The UK isn't a "safe haven", it's just stagnant

Lower borrowing costs are a reflection of economic weakness, not strength.

"The difficult decisions on the deficit have made the UK a safe haven in the recent economic storm," boasted George Osborne in his response to last week's anaemic GDP figures. Today, the Chancellor and his advisers are pointing to the fact that the cost of borrowing yesterday fell to its lowest level for over 50 years as proof of that claim. A spokesman for Osborne said:

"It's a vote of confidence, one of the key aspects of our plan has been a tight fiscal policy combined with a loose monetary policy, it's the right mix for economic growth, and the need to rebalance towards exports and away from consumption."

The yield on 10-year UK gilts has fallen to 2.76, which means far lower interest repayments on government debt, potentially saving the taxpayer billions of pounds. But is this really an unequivocally good news story, as Osborne suggests? After all, it's likely that the fall in rates has much much more to do with the fact that the Bank of England base rate is unlikely to rise until 2012, than it has with the supposed "strength" of the British economy.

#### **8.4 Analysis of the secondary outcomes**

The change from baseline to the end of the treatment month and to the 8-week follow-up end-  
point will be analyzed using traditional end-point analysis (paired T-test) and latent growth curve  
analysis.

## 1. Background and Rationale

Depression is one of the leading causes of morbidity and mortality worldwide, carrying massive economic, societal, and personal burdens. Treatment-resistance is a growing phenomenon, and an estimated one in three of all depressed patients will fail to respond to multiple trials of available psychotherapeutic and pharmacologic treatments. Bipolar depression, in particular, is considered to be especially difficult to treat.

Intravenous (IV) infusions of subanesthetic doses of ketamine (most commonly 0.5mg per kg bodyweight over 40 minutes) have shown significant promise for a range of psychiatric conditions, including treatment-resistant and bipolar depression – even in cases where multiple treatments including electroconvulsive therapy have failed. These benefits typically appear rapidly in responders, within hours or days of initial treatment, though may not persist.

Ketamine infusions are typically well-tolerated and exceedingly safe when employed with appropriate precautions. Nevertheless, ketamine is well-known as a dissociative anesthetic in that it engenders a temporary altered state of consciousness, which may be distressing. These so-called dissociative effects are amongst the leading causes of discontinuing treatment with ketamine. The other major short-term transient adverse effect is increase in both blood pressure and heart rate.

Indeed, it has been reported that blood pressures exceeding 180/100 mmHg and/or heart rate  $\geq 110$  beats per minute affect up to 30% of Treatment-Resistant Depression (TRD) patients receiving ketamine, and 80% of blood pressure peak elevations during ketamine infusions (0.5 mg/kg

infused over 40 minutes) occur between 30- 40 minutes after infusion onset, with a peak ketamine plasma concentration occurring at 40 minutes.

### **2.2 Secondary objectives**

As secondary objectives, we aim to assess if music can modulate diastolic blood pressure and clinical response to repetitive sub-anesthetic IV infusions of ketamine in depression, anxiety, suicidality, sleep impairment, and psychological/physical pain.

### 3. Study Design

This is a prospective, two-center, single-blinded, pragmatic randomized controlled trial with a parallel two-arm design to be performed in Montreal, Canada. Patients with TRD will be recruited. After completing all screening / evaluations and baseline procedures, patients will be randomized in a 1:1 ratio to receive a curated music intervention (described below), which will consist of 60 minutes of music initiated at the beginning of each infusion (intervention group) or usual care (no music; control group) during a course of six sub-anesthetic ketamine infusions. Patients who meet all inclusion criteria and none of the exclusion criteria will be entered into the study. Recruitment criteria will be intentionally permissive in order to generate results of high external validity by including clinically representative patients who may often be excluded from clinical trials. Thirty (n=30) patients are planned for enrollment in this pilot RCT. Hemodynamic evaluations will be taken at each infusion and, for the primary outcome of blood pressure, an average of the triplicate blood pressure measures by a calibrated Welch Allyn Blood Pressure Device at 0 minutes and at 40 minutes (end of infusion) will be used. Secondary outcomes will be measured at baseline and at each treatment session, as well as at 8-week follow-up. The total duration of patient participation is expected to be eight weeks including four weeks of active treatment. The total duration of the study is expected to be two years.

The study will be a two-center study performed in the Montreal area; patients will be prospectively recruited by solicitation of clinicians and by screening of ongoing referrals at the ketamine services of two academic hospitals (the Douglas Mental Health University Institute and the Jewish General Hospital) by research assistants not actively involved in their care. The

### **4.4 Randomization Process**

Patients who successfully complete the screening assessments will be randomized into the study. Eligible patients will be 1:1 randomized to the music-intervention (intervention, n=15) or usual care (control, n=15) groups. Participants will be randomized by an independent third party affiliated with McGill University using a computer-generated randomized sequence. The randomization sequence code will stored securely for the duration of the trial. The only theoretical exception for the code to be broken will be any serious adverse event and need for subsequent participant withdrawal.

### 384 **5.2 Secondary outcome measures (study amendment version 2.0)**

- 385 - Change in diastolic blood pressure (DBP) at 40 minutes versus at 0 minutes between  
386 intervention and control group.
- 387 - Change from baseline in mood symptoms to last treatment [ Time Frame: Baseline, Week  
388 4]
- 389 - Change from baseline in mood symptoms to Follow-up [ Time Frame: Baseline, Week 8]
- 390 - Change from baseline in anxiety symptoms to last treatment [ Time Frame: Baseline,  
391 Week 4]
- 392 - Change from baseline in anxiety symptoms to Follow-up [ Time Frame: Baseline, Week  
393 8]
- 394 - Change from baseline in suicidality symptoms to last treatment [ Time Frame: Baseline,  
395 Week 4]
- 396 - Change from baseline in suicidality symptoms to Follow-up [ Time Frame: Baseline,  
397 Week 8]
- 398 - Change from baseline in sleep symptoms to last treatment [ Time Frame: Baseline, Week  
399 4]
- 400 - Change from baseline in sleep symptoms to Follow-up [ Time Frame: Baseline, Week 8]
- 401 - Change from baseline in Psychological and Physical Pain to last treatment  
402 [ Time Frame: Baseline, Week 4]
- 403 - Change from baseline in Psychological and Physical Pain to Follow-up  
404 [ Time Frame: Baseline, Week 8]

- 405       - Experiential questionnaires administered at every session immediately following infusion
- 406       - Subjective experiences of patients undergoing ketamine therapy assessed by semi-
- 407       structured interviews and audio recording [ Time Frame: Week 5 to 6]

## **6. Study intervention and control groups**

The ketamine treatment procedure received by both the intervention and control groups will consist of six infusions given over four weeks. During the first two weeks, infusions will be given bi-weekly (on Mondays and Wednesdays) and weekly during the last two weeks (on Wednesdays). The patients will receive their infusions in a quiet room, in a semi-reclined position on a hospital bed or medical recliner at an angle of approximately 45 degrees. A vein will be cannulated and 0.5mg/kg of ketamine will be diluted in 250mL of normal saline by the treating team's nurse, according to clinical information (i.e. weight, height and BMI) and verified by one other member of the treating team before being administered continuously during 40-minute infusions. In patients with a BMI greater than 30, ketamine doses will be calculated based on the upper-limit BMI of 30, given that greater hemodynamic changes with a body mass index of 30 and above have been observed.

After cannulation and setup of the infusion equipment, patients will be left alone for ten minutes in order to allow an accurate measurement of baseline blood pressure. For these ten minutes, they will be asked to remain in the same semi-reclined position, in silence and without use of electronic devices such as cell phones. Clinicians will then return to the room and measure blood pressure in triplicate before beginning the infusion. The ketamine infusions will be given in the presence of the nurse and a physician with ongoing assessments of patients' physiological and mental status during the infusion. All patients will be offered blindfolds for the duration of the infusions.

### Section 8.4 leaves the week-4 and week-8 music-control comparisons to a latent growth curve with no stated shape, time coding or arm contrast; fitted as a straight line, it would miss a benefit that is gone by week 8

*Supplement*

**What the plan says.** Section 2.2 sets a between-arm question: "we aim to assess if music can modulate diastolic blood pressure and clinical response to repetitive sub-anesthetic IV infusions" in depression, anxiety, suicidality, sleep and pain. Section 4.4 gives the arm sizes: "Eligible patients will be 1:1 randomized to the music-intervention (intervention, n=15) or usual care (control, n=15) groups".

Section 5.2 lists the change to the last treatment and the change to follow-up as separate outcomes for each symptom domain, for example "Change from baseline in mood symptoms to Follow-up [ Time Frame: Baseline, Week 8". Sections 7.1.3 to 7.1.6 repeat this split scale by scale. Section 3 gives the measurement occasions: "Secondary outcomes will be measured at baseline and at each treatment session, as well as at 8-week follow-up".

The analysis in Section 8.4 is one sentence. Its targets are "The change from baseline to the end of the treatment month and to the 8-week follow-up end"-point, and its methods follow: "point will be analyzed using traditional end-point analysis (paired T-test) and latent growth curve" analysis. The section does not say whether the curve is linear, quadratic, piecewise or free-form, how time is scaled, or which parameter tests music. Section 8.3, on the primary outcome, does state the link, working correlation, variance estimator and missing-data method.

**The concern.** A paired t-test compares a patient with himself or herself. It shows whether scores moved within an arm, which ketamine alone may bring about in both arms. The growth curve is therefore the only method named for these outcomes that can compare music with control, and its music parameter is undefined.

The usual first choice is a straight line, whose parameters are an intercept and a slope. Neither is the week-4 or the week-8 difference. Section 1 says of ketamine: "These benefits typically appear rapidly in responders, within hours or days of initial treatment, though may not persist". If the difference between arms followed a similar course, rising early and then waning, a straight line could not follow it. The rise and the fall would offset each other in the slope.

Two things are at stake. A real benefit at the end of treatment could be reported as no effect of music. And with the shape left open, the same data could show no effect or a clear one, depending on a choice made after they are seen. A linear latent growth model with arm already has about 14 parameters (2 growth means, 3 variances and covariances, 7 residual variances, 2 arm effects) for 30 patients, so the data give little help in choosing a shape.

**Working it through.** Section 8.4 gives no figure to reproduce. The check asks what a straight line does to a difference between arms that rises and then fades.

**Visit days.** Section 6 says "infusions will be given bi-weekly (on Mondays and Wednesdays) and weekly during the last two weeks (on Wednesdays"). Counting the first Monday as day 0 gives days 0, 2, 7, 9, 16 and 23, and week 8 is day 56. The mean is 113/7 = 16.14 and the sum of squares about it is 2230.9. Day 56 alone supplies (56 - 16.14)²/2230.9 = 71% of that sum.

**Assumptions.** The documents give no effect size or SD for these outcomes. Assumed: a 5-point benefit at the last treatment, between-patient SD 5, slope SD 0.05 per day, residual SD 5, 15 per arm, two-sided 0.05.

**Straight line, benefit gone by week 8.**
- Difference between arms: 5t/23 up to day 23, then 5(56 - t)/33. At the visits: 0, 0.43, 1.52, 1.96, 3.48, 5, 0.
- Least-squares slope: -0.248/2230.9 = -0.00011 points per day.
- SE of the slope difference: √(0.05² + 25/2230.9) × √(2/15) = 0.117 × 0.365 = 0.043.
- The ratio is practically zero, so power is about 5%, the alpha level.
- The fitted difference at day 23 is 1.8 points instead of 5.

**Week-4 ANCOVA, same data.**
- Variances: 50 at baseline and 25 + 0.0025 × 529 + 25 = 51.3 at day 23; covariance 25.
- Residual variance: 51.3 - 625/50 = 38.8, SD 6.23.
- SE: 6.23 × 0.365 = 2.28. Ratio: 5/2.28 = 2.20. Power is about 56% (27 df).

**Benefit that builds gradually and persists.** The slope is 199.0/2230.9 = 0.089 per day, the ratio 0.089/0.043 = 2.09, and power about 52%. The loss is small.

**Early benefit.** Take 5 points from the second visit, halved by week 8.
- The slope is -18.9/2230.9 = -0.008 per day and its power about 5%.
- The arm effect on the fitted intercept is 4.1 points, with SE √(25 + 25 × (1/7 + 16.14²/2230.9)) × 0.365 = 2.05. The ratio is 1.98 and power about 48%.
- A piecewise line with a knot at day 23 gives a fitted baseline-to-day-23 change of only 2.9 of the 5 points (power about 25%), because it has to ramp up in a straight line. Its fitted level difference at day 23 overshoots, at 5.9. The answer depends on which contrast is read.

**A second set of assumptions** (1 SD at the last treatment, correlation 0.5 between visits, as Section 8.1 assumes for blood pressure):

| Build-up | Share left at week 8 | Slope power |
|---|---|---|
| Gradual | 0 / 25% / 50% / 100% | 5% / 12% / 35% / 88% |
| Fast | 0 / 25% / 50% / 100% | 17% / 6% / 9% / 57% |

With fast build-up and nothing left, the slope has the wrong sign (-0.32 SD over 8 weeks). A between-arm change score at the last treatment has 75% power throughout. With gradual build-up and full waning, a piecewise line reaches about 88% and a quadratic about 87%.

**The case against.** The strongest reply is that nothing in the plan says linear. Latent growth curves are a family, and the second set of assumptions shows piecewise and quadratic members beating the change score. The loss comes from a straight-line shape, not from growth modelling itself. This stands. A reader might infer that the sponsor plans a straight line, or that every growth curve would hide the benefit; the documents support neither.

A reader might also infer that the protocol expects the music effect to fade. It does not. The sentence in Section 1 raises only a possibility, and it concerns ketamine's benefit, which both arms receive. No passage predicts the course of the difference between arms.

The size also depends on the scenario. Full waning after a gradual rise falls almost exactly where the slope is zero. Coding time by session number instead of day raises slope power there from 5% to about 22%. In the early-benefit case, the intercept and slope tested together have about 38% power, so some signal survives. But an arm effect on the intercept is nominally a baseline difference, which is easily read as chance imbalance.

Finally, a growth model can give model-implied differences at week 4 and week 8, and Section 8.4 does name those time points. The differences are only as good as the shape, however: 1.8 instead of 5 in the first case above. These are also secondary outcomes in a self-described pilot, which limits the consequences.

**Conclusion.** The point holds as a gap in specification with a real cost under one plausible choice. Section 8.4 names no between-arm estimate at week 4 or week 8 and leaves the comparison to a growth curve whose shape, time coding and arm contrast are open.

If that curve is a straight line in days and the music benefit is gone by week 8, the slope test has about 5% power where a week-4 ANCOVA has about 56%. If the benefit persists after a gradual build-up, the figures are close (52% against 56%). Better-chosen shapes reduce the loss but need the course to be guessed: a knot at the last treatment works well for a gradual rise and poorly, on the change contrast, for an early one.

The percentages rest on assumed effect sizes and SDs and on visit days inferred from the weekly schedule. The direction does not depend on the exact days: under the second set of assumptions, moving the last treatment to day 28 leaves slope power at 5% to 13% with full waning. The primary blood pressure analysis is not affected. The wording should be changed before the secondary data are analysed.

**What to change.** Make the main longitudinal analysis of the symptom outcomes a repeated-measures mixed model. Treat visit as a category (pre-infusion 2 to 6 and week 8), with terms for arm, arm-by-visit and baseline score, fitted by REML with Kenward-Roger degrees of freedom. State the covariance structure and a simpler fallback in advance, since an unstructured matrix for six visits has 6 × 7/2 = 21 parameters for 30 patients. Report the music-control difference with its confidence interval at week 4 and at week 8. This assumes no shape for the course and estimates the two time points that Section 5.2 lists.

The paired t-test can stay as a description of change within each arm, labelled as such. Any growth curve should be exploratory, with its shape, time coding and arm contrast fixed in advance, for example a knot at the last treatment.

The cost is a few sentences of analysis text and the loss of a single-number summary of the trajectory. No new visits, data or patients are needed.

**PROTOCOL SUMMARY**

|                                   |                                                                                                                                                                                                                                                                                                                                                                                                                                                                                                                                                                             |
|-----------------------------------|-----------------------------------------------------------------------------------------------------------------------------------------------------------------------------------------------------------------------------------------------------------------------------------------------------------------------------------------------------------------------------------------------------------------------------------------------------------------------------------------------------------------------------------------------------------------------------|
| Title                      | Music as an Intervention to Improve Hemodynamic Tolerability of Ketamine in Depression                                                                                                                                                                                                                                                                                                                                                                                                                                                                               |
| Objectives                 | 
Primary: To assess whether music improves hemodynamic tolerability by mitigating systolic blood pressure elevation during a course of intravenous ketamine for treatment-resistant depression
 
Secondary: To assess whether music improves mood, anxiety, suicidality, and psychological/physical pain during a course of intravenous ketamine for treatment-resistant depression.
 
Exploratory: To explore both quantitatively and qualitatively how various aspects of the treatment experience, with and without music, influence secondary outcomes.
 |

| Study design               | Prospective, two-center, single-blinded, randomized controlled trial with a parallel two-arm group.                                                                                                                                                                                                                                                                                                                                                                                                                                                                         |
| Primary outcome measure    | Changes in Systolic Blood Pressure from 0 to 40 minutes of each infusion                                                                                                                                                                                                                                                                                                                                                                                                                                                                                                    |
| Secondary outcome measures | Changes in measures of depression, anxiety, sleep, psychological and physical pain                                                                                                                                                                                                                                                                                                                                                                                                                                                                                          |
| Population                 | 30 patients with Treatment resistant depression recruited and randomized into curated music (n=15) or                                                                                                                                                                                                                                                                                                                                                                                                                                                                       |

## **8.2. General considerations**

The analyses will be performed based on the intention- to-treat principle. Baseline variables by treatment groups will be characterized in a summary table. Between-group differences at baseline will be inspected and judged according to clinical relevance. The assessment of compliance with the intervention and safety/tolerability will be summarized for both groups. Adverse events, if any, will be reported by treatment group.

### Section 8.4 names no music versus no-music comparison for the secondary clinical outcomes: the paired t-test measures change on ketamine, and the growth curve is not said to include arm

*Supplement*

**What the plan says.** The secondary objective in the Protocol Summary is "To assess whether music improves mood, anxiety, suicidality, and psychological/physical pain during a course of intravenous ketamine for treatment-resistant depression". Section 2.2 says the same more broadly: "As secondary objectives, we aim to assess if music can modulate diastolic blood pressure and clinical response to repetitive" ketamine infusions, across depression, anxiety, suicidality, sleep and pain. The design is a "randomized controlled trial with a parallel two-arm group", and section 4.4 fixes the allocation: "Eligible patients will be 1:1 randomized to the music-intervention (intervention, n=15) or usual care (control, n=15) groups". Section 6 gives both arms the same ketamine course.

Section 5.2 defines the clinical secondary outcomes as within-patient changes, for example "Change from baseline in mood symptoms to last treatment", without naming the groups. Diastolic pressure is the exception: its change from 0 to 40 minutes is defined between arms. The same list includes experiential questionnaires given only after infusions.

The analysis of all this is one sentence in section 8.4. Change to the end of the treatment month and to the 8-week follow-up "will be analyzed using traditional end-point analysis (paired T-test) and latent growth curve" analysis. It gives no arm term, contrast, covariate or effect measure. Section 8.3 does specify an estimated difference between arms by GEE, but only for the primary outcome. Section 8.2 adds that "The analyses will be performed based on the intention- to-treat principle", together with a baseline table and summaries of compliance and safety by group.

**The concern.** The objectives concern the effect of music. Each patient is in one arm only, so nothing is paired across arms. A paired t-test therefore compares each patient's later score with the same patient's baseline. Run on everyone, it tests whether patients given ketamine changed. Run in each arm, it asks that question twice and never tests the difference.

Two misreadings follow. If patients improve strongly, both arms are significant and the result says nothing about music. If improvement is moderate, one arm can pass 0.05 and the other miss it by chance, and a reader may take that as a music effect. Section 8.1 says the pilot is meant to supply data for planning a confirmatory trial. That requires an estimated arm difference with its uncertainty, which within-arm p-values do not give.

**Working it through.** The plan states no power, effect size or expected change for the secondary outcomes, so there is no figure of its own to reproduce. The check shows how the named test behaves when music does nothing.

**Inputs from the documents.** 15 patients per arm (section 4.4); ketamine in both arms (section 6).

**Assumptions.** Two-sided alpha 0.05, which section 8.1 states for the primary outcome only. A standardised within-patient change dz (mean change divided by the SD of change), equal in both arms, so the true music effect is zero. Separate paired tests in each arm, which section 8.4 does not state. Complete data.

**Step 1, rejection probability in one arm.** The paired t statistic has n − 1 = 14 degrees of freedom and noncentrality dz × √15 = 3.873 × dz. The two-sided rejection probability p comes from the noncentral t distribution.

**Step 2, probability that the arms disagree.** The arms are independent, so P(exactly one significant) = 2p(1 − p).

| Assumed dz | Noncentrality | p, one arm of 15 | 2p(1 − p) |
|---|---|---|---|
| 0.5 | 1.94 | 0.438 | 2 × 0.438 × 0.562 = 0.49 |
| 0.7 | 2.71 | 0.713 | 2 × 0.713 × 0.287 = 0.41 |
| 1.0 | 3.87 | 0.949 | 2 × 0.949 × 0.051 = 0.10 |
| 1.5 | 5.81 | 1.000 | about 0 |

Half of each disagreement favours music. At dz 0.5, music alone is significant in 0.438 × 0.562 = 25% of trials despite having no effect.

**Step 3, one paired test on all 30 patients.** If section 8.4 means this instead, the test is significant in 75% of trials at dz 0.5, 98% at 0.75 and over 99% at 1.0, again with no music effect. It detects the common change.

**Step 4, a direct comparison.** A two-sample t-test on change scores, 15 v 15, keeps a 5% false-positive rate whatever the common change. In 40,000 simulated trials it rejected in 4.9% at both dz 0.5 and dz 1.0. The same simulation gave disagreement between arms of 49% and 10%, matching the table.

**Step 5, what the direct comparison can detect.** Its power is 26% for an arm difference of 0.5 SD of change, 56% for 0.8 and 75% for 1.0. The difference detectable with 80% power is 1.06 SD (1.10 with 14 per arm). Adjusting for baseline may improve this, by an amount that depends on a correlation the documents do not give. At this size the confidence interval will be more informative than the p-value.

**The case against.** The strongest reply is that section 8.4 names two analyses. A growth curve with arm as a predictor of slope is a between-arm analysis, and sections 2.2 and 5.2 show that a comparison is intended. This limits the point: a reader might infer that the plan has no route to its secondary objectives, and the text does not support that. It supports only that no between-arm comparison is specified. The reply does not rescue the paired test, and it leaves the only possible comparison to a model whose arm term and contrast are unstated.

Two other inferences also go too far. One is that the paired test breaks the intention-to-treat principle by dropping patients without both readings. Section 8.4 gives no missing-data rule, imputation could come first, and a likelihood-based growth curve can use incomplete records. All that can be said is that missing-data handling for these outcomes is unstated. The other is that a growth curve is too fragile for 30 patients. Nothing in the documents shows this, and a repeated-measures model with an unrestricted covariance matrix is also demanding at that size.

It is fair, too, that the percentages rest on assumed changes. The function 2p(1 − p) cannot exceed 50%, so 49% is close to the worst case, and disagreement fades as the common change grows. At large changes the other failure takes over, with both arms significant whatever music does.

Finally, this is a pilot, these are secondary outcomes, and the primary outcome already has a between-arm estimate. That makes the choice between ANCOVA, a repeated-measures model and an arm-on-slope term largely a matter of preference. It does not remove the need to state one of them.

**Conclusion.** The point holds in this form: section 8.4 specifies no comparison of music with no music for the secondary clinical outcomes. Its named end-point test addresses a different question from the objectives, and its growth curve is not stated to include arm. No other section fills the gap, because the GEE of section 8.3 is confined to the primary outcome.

Here's Paul Krugman's take:

Yields in the US have, of course, plunged rather than risen. And they've plunged for the same reason UK yields have plunged: a scarily weak economy suggests that it will be years before the central bank raises rates.

In a wonderful pay-off, he adds:

It's sad, actually: the wolf is at the door, and Osborne thinks it's the confidence fairy.

Over on his blog, Faisal Islam, Channel 4's excellent economics editor, makes the same point and highlights an important experiment by the National Institute of Economic and Social Research. The NIESR points out that one would expect a fall in rates, if the result of increased economic confidence, to correlate with a rise in the FTSE-100. But after crunching the numbers, the body found no such relationship. NIESR director Jonathan Portes concluded: "Low long-term interest rates appear to reflect economic weakness and lack of market confidence in the prospects of the UK economy, not the reverse."

Over to you, Mr Osborne.

George Eaton is political editor of the New Statesman.

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